24 Aug 2023
Plenary speakers Shanhui Fan (Stanford) and Stefanie Kroker (TU Braunschweig) open the plenary presentations.
by Matthew Peach in San DiegoSPIE Optics + Photonics2023 (“O+P”), has been taking place with a packed program of plenary talks, conferences, panels, and training sessions, as well as a jobs fair and exhibition.
The scheduled opening on Sunday, August 20th, was postponed by one day due to Hurricane Hilary blowing along the Pacific coast from Mexico. But while delegates and speakers “sheltered in place” during the day in city hotels, the storm was losing its edge and local damage was minimal – although the rain persisted for many hours.
The O+P conference program this year is focused on three core areas: Nanoscience (including advances in metamaterials, plasmonics, quantum materials, nanostructured devices, artificial intelligence, and more); Organic Photonics (organic and hybrid materials, perovskite photovoltaics, sensors and bioelectronics, sustainable energy sources); and Optical Engineering (optical design, testing, and fabrication, signal and image processing, and astronomy, and particle technologies).
Nanophotonics for energyShanhui Fan, the Joseph and Hon Mai Goodman Professor of the School of Engineering at Stanford University.
Engineering the properties of light, through the use of nanophotonic structures has significant implications for energy technology. Prof. Fan discussed his group’s efforts in designing nanophotonic structures in the context of energy technology, “both for practical applications, and for advancing our understanding of fundamental thermodynamic limits of energy harvesting.”
His plenary covered two areas of this work: practical radiative cooling; and the more theoretical topic of solar energy harvesting. He explained that “radiative cooling harvests electricity from the coldness of the universe, which in turn, can be harvested on Earth for a range of renewable energy applications.”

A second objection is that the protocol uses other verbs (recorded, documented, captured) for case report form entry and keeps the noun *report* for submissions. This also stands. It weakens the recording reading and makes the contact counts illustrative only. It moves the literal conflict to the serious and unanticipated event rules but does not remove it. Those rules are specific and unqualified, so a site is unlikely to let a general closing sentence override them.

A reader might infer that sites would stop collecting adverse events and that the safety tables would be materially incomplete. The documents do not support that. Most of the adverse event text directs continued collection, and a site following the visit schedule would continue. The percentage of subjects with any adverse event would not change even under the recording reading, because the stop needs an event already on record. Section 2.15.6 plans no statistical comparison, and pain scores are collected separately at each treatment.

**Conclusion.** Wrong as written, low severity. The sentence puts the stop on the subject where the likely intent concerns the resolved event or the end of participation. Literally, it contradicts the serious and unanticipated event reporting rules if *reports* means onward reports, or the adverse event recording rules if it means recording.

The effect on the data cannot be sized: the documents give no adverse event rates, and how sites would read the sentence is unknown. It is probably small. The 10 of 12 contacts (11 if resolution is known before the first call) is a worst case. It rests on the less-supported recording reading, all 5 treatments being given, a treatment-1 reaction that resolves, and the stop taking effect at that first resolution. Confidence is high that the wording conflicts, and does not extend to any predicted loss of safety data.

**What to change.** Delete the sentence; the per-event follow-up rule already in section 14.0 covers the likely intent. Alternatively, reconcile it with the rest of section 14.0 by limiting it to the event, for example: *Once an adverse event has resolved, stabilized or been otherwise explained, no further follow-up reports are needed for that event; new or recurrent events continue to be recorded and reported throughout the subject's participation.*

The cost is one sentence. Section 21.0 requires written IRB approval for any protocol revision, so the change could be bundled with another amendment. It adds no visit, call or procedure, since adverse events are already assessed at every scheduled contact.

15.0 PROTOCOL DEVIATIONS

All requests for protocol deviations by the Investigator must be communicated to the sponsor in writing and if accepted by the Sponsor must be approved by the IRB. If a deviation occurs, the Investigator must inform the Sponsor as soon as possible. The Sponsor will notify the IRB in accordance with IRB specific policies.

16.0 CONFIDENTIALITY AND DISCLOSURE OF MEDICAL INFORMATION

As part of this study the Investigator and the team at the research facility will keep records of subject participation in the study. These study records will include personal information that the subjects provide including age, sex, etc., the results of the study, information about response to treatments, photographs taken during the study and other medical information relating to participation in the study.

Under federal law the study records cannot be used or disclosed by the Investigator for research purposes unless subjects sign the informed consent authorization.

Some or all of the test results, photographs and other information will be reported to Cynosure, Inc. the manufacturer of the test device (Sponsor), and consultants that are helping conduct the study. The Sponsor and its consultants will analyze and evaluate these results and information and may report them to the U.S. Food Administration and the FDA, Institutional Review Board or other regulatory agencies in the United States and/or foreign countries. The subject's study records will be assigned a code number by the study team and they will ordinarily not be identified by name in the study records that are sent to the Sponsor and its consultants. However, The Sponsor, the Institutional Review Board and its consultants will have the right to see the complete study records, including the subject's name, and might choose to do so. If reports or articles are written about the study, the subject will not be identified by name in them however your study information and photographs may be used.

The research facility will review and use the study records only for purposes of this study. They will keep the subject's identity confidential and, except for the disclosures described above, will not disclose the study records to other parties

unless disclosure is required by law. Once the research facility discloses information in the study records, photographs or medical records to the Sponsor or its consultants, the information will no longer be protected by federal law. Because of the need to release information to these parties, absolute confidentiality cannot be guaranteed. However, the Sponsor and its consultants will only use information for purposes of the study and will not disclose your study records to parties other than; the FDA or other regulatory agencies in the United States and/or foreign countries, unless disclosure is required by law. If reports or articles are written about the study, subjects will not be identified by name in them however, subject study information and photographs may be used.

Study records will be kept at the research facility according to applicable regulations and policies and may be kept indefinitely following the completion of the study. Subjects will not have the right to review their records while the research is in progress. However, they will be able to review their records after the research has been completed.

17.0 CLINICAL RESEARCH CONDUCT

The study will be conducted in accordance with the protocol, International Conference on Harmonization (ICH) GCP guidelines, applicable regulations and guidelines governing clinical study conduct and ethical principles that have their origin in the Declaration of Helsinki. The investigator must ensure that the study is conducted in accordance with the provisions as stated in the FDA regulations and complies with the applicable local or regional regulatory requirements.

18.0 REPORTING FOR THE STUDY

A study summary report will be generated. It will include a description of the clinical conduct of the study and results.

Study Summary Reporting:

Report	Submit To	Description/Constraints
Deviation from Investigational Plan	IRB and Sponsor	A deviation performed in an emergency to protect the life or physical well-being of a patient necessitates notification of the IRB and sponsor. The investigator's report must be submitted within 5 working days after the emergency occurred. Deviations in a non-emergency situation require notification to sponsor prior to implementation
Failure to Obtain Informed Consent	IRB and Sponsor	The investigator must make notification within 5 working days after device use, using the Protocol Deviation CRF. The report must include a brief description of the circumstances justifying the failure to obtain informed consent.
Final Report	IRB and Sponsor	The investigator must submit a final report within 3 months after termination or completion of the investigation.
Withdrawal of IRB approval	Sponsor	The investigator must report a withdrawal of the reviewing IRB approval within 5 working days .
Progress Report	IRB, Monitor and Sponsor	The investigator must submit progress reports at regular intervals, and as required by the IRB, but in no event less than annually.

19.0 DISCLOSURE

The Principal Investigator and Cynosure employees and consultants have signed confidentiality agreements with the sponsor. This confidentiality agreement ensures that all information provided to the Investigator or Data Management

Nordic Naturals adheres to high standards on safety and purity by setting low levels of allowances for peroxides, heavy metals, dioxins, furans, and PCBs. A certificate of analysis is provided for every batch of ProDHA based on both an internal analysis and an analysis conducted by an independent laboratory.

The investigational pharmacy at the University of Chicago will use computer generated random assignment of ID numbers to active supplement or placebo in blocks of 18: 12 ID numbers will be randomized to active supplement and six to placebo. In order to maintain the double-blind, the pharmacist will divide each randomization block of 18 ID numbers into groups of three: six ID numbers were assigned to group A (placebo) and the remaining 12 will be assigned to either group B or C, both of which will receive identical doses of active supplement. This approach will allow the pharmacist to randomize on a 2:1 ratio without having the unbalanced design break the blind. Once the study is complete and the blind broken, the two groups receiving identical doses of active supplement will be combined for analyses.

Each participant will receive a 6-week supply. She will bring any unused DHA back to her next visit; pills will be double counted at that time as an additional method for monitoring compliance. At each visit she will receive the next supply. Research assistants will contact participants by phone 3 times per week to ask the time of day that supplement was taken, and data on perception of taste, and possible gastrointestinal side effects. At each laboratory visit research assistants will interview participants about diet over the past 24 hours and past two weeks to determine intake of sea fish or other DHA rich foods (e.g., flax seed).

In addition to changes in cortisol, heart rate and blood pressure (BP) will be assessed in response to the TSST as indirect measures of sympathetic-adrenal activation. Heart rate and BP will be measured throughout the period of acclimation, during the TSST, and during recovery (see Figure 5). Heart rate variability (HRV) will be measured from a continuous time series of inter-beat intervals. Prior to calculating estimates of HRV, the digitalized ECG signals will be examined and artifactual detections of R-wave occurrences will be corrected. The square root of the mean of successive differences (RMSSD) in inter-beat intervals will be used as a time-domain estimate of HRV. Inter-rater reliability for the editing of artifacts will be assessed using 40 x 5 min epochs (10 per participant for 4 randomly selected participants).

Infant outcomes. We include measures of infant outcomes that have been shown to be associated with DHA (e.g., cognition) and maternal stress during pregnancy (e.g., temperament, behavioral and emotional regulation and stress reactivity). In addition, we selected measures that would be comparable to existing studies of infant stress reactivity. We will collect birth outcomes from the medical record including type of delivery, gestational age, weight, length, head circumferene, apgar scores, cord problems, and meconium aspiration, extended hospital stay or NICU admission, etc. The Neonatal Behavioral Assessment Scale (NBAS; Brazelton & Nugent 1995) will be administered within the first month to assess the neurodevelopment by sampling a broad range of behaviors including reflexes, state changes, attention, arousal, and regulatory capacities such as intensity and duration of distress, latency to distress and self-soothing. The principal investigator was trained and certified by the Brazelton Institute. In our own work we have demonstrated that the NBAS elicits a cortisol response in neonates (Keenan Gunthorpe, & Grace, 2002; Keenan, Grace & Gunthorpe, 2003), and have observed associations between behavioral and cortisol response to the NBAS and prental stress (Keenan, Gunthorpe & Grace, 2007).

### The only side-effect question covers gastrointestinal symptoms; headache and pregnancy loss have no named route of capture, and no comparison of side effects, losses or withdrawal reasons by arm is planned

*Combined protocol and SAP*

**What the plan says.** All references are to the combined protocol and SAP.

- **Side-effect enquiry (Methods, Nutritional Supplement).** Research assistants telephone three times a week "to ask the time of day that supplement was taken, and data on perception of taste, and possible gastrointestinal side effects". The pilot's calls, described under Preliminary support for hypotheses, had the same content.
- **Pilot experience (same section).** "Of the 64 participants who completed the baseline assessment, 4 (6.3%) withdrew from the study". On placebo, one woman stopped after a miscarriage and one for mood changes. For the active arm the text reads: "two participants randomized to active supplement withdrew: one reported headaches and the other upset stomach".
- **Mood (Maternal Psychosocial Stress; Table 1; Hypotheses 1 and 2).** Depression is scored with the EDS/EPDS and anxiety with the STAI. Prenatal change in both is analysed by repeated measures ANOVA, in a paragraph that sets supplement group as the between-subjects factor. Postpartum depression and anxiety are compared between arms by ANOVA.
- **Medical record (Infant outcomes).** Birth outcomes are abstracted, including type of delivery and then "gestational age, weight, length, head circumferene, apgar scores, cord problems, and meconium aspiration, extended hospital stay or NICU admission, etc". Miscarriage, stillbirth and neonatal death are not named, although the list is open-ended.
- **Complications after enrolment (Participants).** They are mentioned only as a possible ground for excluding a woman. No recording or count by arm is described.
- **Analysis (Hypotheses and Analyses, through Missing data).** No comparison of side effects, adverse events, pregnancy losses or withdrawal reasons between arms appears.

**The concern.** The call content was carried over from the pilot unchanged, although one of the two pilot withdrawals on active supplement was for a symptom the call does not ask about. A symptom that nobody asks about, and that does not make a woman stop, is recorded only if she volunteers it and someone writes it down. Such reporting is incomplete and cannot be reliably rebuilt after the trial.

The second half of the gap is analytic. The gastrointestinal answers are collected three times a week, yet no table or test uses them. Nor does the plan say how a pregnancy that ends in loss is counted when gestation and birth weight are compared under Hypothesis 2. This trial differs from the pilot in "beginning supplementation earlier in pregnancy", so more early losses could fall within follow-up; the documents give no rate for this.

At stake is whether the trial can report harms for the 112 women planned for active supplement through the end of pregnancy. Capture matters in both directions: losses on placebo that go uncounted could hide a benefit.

Radiative cooling systems could, for example, reduce the electricity required for air conditioning by 10 percent to 15 percent, Prof. Fan said. “Such systems at night could also generate enough electricity for LED lighting in homes.” This would be a significant development for the many humans without access to electricity.
Prof. Fan’s recent awards include the R. W. Wood Prize from the Optica, a Simons Investigator in Physics, and a Vannevar Bush Faculty Fellowship.
Monday’s second plenary was presented by Prof. Stefanie Kroker of Technical University of Braunschweig, Germany, and entitled “From atoms to black holes: with nano-engineering to next-level precision experiments”.
Prof. Kroker explained that, “Nano-engineering is crucial in the realization of compact photonic systems for light routing and conditioning with ever more complex optical functions. This approach also promises to elevate the precision of experiments in high-precision optical metrology to an unprecedented level, such as for optical atomic clocks and gravitational wave detectors.”
In her talk, Prof. Kroker gave an overview of the development and possibilities of nanophotonic devices for applications in precision optical experiments. She explained the relevant physical phenomena of light-matter interaction and illustrate the role of material properties in her experiments.
She concluded, “Nanoscience enables compact, multifunctional and scalable systems for spectroscopy, which has applications in quantum sensors and quantum computers. Furthermore, nanoscience will push the limits of high-precision experiments by more than an order of magnitude – with the prospective of interesting science.”
In 2020, Prof. Kroker received the Science Award, Lower Saxony, and in 2021 she was appointed to a full professorship at TU Braunschweig. She is also a member of the German clusters of excellence QuantumFrontiers and PhoenixD.